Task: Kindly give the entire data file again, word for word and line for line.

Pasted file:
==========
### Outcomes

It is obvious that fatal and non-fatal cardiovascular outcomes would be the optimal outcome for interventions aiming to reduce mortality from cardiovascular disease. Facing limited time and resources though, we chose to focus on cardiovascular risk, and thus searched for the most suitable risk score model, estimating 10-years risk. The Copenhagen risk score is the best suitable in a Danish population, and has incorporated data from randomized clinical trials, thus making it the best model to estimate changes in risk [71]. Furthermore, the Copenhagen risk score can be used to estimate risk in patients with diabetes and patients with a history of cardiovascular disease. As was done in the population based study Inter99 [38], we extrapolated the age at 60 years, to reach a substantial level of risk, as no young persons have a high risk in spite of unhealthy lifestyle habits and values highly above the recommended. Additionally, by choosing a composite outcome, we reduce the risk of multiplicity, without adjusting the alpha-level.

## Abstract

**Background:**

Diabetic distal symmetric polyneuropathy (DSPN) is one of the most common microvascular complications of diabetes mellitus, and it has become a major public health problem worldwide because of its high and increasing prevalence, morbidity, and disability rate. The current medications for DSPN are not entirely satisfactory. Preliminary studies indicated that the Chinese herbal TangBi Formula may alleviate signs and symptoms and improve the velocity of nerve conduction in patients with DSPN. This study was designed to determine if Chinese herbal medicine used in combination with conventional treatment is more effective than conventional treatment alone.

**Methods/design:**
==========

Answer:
### Outcomes

It is obvious that fatal and non-fatal cardiovascular outcomes would be the optimal outcome for interventions aiming to reduce mortality from cardiovascular disease. Facing limited time and resources though, we chose to focus on cardiovascular risk, and thus searched for the most suitable risk score model, estimating 10-years risk. The Copenhagen risk score is the best suitable in a Danish population, and has incorporated data from randomized clinical trials, thus making it the best model to estimate changes in risk [71]. Furthermore, the Copenhagen risk score can be used to estimate risk in patients with diabetes and patients with a history of cardiovascular disease. As was done in the population based study Inter99 [38], we extrapolated the age at 60 years, to reach a substantial level of risk, as no young persons have a high risk in spite of unhealthy lifestyle habits and values highly above the recommended. Additionally, by choosing a composite outcome, we reduce the risk of multiplicity, without adjusting the alpha-level.

## Abstract

**Background:**

Diabetic distal symmetric polyneuropathy (DSPN) is one of the most common microvascular complications of diabetes mellitus, and it has become a major public health problem worldwide because of its high and increasing prevalence, morbidity, and disability rate. The current medications for DSPN are not entirely satisfactory. Preliminary studies indicated that the Chinese herbal TangBi Formula may alleviate signs and symptoms and improve the velocity of nerve conduction in patients with DSPN. This study was designed to determine if Chinese herbal medicine used in combination with conventional treatment is more effective than conventional treatment alone.

**Methods/design:**